With the passing of C.T. Vivian, John Lewis – Atlanta loses two pillars of its greatest generation
By Maria Saporta
It felt like a gut punch. Losing C.T. Vivian and John Lewis on the same day – July 17 – was almost too much to bear.
The phrase I kept repeating in my head was: “We are losing Atlanta’s greatest generation.”
Or to put it another way, we are losing the legends who stood side-by-side with Martin Luther King Jr. fighting for a more just and peaceful world.
Without a doubt, 2020 has been an extraordinarily difficult year. Beyond the coronavirus and the racial unrest, we also lost Joseph Lowery, Anne Cox Chambers and Connie Curry, two other soldiers in arms in the civil rights movement.
In Atlanta, it’s easy to take these people for granted. We are so fortunate to have walked alongside these icons of the civil rights movement, to have listened to their words of wisdom and to have been refreshed by their spiritual fountain.
Many stalwarts of Atlanta’s greatest generation live on, and we should appreciate every day we have with them – Andrew Young, Ted Turner, Jimmy Carter, Rosalynn Carter, Shirley Franklin, Xernona Clayton, Sam Nunn, Jim Laney, Robert Franklin, Charlie Loudermilk, Sam Massell, to name a few.
And yet, it pains me to know they are all getting older, and that one day, they too will leave us. The thought of losing them hits us personally because we have come to know each and every one of them.
Given my state of melancholy, I called Andrew Young at home on Sunday evening. He had just finished participating in the Zoom memorial service in honor of Connie Curry.
I just needed to touch base – to be sure he was doing okay – physically and spiritually. I should not have worried.
The first thing out of Young’s mouth was to quote from an old Negro spiritual: “Lord, I keep so busy serving my Master, ain’t got time to die.”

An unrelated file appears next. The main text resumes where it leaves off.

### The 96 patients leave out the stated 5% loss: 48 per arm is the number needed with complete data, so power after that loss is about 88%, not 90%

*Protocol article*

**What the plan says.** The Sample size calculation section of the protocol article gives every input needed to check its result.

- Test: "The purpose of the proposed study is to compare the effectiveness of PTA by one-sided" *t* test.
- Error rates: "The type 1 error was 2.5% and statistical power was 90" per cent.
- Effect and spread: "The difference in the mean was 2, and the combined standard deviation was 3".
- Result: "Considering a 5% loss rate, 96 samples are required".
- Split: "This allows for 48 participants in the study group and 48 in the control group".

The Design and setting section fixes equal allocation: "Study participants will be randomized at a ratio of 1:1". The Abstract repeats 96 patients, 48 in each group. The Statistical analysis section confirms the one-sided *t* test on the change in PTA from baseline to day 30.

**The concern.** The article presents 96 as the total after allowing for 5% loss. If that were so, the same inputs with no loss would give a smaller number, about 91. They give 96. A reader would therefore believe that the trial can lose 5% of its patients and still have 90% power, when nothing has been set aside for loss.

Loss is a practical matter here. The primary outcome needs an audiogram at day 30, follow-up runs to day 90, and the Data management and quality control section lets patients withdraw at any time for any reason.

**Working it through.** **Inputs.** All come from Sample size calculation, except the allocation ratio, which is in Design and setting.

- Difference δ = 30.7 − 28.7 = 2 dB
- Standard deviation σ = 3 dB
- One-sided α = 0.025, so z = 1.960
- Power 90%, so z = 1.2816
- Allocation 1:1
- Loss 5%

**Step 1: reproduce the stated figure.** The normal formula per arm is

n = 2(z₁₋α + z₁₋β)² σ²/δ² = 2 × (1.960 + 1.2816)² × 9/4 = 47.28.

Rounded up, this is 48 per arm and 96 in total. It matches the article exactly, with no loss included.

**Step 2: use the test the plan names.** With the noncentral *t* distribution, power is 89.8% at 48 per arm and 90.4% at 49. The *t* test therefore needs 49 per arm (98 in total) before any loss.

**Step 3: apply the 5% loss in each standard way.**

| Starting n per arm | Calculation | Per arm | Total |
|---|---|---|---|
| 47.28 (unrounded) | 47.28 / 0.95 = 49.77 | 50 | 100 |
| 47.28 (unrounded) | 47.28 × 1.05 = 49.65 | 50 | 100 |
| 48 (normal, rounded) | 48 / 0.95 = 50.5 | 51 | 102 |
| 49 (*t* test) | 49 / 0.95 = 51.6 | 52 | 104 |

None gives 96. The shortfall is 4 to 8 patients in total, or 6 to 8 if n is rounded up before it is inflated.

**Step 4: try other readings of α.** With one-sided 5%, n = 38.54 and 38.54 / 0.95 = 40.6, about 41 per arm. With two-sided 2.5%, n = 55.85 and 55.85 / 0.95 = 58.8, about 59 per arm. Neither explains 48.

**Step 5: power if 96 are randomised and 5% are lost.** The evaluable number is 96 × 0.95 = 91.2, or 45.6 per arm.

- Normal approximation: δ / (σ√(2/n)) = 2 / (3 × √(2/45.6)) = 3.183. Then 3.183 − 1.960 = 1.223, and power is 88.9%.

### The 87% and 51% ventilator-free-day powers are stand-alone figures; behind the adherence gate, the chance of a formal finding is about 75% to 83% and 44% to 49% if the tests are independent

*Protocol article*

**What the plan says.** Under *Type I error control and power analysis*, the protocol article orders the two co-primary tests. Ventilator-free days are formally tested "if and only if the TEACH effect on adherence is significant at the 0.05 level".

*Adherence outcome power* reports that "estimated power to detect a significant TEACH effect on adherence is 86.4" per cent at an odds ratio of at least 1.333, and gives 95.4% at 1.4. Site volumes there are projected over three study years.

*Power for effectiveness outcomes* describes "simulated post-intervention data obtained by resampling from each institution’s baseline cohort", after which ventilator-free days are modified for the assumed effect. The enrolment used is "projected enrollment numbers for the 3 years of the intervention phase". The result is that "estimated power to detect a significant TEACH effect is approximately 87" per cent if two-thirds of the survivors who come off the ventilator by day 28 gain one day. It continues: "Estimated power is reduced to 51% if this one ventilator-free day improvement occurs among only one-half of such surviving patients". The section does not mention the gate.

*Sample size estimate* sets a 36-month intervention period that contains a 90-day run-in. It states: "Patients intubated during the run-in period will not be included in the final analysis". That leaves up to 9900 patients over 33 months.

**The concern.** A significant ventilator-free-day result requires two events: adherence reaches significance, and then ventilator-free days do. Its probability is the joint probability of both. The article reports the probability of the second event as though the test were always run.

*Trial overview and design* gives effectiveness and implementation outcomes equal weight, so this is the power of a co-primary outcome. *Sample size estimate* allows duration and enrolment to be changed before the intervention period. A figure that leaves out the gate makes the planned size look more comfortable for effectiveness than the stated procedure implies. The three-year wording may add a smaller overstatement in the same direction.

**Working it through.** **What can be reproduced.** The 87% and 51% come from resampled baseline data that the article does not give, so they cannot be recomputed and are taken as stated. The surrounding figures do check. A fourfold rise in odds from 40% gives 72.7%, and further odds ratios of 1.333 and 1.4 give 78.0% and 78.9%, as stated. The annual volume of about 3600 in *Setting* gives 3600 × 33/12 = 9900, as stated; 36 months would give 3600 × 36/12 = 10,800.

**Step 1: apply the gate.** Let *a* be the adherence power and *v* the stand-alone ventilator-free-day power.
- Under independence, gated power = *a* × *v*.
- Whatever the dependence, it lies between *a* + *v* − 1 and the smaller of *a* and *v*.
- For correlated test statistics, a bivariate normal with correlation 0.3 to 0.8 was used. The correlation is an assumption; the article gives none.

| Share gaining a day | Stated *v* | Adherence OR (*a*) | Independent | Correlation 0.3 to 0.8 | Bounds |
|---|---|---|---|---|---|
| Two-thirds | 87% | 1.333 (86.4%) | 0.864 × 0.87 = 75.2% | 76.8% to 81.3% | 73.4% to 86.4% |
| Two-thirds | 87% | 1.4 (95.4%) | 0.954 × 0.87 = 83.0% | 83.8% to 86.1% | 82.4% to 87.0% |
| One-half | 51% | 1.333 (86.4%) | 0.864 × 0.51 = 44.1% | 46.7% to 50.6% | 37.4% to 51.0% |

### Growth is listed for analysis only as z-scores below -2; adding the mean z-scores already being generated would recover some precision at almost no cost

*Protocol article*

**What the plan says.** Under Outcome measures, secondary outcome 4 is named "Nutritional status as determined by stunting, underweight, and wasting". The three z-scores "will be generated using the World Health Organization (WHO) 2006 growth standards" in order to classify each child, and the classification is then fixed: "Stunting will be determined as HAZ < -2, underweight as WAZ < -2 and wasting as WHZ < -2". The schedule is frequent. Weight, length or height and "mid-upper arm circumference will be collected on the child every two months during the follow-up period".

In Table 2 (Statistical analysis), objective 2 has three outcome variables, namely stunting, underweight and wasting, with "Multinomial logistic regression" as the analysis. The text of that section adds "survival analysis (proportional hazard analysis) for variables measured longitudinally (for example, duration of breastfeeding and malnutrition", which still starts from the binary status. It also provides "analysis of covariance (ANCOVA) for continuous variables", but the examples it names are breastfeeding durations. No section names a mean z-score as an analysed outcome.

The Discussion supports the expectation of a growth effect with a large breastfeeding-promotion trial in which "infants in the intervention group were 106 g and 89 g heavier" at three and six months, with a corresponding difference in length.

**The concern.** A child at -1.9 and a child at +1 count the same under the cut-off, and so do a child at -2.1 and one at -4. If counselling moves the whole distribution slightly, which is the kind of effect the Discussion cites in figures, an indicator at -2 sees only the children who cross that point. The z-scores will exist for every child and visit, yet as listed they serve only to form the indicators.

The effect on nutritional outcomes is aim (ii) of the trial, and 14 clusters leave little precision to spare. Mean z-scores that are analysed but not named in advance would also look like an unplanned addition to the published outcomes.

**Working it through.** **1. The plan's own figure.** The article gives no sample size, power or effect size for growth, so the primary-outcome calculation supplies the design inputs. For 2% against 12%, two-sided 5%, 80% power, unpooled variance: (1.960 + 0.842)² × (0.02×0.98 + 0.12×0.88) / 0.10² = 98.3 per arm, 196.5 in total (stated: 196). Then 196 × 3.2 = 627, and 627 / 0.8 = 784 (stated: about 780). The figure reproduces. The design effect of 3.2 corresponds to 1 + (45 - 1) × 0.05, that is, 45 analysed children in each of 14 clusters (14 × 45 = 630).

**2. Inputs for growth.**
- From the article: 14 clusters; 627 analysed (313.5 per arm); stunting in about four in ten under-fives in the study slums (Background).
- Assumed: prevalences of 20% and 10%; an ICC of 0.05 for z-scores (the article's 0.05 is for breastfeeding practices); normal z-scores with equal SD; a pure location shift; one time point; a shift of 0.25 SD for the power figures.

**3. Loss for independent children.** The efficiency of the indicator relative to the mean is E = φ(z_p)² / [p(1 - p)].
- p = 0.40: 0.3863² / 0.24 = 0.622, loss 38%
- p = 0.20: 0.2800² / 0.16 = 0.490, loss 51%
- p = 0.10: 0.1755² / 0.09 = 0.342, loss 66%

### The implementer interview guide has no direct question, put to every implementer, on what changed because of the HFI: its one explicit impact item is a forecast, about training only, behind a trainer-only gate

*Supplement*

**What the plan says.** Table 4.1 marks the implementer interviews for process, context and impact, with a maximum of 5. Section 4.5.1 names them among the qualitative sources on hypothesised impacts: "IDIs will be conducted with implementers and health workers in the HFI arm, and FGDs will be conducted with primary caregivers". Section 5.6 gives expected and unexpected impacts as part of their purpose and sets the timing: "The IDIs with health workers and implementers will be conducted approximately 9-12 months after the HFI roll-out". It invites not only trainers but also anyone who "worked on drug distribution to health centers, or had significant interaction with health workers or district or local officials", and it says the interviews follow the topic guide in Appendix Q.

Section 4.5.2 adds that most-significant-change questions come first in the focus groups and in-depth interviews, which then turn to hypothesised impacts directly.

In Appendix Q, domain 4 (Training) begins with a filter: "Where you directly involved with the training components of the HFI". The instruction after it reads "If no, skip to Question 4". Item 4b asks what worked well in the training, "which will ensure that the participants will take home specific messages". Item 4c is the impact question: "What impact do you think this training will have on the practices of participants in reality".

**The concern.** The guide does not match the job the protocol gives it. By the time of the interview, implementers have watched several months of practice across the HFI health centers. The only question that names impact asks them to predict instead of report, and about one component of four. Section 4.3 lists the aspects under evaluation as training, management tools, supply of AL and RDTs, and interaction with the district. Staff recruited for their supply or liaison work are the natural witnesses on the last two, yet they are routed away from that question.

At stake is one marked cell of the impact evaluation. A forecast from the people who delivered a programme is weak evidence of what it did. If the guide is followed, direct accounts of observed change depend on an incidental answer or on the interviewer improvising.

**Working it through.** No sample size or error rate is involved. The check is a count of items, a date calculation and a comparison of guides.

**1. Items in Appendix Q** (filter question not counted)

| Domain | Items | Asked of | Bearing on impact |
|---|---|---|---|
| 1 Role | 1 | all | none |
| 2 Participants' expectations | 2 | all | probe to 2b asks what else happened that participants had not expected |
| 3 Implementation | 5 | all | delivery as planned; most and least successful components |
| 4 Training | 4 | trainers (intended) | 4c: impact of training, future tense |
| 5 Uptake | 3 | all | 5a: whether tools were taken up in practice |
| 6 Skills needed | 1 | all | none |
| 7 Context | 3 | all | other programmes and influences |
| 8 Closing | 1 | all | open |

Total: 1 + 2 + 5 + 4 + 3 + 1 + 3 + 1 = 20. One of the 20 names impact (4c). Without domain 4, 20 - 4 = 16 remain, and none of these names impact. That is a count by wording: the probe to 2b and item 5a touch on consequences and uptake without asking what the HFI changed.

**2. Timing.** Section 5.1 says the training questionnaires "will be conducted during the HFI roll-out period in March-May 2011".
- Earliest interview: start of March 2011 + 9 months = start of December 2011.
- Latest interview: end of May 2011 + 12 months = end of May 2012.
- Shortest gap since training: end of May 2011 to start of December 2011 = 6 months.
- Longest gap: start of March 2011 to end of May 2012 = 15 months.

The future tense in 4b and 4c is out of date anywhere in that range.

When he talked about the death of Vivian and Lewis, Young said: “I almost envy them,” Young said. “Death is never something I’ve been scared of. King used to say death is the ultimate democracy.”
Then Young took the long view.
“The distance between life and death is not nearly as vast as we portend it to be. I don’t think Martin has gone anywhere,” Young said. “John and C.T. were friends. The way I look at it, they don’t have to go to heaven along, and now they can join Connie Curry.”
To really feel the weight of the moment, over the weekend I watched and listened to tributes and videos of Vivian and Lewis.
One special video was shot during the Points of Light conference in 2014. Bernice King, CEO of the King Center and MLK’s youngest child, moderated a conversation between Vivian, Lewis and Young.
They all were disciples of King, and each of them shared King’s messages of love.
Vivian remarked that all three of them started out as ministers who wanted to change the world. “You have to value truth. You have to value justice,” he said. “Love people.”
At one point, Young turned to Bernice King: “I’m still trying to complete your father’s work. He said he wanted to redeem the soul of America from the triple evils of racism, war and poverty. We haven’t done enough to end poverty.”
Later Young continued: “Your father said there are two requirements for social change, or he said to be a man. You have to overcome the love of wealth and the fear of death. If you are in love with money, you can’t change. And if you fear death, you cannot change. But if you overcome the love of money and the fear of death, you’re free.”
At the end of the program, Lewis also addressed Bernice: “I remember your father saying: ‘Just love everybody; just love the hell out of everybody.’”
Someone else also gave me comfort over the weekend.
My unlikely friend, Tyler Perry, instinctively texted me Saturday afternoon to see how I was doing. I shared that I was really hurting inside because of the back-to-back deaths of Vivian and Lewis.
Perry then responded with the following text (which he said I could share):
I’ve got to tell you when I think about those giant souls, I’m not sad at all. I’m grateful that they came before me. I’m thankful for their sacrifice. I’m thankful for their examples. And I also over-stand the exhaustion of the fight for equality.
It takes a toll on a person, and between the two of them, they had 175 years of fighting that battle.
There comes a time when the soul gets to lay down the banner and rest. They both had extraordinary lives! And they will forever be remembered in history. I would not be who I am without their strength, courage and wisdom.
Because death is a part of life, I will be at peace with their passing.
I would just hope to honor their memories by doing all I can to be the best man I can be, and in some way, have that kind of impact on moving a people forward.
Words for all of us to live by.